CHAPTER 10 Principles of Removable Partial Denture Design
Some of the biomechanical considerations of removable partial denture design were presented in Chapter 4. The strategy of selecting component parts for a partial denture to help control movement of the prosthesis under functional load has been highlighted as a method to be considered for logical partial denture design. The requirements for movement control are generally functions of whether the prosthesis will be tooth supported or tooth-tissue supported.
For a tooth-supported prosthesis, the movement potential is less because resistance to functional loading is provided by the teeth. Teeth do not vary widely in their ability to provide this support; consequently, designs for prostheses are less variable. This is the case even though the amount of supporting bone, the crown-to-root ratios, the crown and root morphologies, and the tooth number and position in the arch relative to edentulous spaces are well established and may be variable for tooth- and tooth-tissue–supported removable partial dentures (RPDs). For a tooth-tissue–supported prosthesis, the residual ridge (remaining alveolar bone and overlying connective tissue covered with mucosa) presents with variable potential for support. Not only does the underlying alveolar bone demonstrate a highly variable form following extraction, it continues to change with time. As alveolar bone responds to the loss of teeth, the overlying connective tissue and mucosa undergo change that places the soft tissue at risk for pressure-induced inflammatory changes. This variable tissue support potential adds complexity to design considerations when one is dealing with tooth-tissue–supported prostheses. This occurs because unlike the efficient support provided by teeth, which results in limited prosthesis movement, the reaction of the ridge tissue to functional forces can be highly variable, leading to variable amounts of prosthesis movement. An understanding of the potential sources of functional force from the opposing arch that can have an effect on the movement potential of the prosthesis is helpful.
Factors related to the opposing arch tooth position, the existence and nature of prosthesis support in the opposing arch, and the potential for establishing a harmonious occlusion can greatly influence the partial denture design. Opposing tooth positions that apply forces outside the primary support of the prosthesis can introduce leverage forces that act to dislodge the prosthesis. Such an effect is variable and is based on the nature of the opposing occlusion, because the forces of occlusion differ between natural teeth, removable partial dentures, and complete dentures. In general, removable partial dentures opposing natural teeth will require greater support and stabilization over time because of the greater functional load demands. Therefore, occlusal relationships at maximum intercuspation should be broadly dissipated to the supporting units.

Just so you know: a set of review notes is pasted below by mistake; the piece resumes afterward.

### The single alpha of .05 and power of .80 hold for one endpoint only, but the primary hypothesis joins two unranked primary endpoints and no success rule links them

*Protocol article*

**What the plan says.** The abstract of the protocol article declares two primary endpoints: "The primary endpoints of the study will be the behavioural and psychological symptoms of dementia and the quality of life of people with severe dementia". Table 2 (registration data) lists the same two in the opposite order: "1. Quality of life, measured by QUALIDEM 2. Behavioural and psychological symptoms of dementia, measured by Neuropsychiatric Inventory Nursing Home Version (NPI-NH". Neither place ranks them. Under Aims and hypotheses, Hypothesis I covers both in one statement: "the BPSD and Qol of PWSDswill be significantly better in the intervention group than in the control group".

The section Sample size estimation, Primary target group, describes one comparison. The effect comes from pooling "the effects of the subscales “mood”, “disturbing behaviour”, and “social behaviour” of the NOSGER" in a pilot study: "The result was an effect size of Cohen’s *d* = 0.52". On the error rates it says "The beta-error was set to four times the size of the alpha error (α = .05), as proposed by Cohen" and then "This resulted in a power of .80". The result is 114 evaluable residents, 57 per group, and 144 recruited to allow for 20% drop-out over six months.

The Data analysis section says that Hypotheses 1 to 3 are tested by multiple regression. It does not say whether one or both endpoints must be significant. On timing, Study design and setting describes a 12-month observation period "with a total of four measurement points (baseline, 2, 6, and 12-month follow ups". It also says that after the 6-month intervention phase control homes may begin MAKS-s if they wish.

On the basis of the previous discussion, it is clear that two distinctly different types of RPDs exist. Certain points of difference are present between Kennedy Class I and Class II types of partial dentures on the one hand and the Class III type of partial denture on the other. The first consideration is the manner in which each is supported. The Class I type and the distal extension side of the Class II type derive their primary support from tissues underlying the base and secondary support from the abutment teeth (Figure 10-1, A and Figure 10-2). The Class III type derives all of its support from the abutment teeth (Figure 10-1, B and Figure 10-2).
Figure 10-1 A, Kennedy Class I partially edentulous arch. Major support for denture bases must come from residual ridges, tooth support from occlusal rests being effective only at the anterior portion of each base. B, Kennedy Class III, modification 1 partially edentulous arch provides total tooth support for the prosthesis. A removable partial denture made for this arch is totally supported by rests on properly prepared occlusal rest seats on four abutment teeth.
Figure 10-2 Distortion of tissues over the edentulous ridge will be approximately 500 µm under 4 newtons of force, whereas abutment teeth will demonstrate approximately 20 µm of intrusion under the same load.
Third, the need for some kind of indirect retention exists in the distal extension type of partial denture, whereas in the tooth-supported, Class III type, no extension base is present to lift away from the supporting tissues because of the action of sticky foods and the movements of tissues of the mouth against the borders of the denture. This is so because each end of each denture base is secured by a direct retainer on an abutment tooth. Therefore the tooth-supported partial denture does not rotate about a fulcrum, as does the distal extension partial denture.
Fourth, the manner in which the distal extension type of partial denture is supported often necessitates the use of a base material that can be relined to compensate for tissue changes. Acrylic-resin is generally used as a base material for distal extension bases. The Class III partial denture, on the other hand, which is entirely tooth supported, does not require relining except when it is advisable to eliminate an unhygienic, unesthetic, or uncomfortable condition resulting from loss of tissue contact. Metal bases therefore are more frequently used in tooth-supported restorations, because relining is not as likely to be necessary with them.